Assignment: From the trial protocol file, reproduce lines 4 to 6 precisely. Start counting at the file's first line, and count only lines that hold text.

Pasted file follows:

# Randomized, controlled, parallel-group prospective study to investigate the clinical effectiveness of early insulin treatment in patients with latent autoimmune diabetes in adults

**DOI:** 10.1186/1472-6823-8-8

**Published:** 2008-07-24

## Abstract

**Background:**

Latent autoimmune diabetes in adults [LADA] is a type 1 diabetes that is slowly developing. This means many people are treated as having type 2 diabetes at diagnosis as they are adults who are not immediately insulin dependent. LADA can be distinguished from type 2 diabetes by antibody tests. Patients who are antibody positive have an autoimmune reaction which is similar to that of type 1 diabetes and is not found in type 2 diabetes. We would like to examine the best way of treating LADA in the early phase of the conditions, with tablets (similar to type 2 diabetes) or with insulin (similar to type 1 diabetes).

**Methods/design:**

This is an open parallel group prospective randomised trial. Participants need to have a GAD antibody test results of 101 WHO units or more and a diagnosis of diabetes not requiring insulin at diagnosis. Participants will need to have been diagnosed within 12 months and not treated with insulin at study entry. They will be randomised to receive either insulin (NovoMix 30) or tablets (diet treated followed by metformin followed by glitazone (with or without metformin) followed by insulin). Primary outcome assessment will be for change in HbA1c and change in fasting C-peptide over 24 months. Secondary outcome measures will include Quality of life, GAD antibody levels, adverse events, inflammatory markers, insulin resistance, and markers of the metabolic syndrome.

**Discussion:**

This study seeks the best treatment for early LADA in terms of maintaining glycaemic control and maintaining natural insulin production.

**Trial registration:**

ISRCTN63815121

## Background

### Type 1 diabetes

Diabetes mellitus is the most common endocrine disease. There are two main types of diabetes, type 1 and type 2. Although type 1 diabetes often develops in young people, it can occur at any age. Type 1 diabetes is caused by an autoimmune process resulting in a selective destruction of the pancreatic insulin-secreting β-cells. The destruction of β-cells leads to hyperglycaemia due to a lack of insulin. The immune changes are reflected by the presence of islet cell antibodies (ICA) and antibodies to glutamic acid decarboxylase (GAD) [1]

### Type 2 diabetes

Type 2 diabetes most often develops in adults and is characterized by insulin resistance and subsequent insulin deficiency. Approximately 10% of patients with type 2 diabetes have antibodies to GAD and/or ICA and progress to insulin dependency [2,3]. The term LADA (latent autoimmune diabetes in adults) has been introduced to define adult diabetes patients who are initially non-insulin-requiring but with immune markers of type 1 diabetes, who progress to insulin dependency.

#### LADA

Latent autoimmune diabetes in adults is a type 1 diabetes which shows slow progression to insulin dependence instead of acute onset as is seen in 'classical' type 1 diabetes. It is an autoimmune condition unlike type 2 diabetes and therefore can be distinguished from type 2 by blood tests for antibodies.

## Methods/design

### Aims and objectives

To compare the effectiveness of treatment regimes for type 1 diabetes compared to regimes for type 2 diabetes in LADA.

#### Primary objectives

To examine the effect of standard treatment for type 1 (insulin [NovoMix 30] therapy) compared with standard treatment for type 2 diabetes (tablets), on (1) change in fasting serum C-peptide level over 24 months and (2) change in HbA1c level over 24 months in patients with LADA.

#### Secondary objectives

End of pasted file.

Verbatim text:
## Abstract

**Background:**

Latent autoimmune diabetes in adults [LADA] is a type 1 diabetes that is slowly developing. This means many people are treated as having type 2 diabetes at diagnosis as they are adults who are not immediately insulin dependent. LADA can be distinguished from type 2 diabetes by antibody tests. Patients who are antibody positive have an autoimmune reaction which is similar to that of type 1 diabetes and is not found in type 2 diabetes. We would like to examine the best way of treating LADA in the early phase of the conditions, with tablets (similar to type 2 diabetes) or with insulin (similar to type 1 diabetes).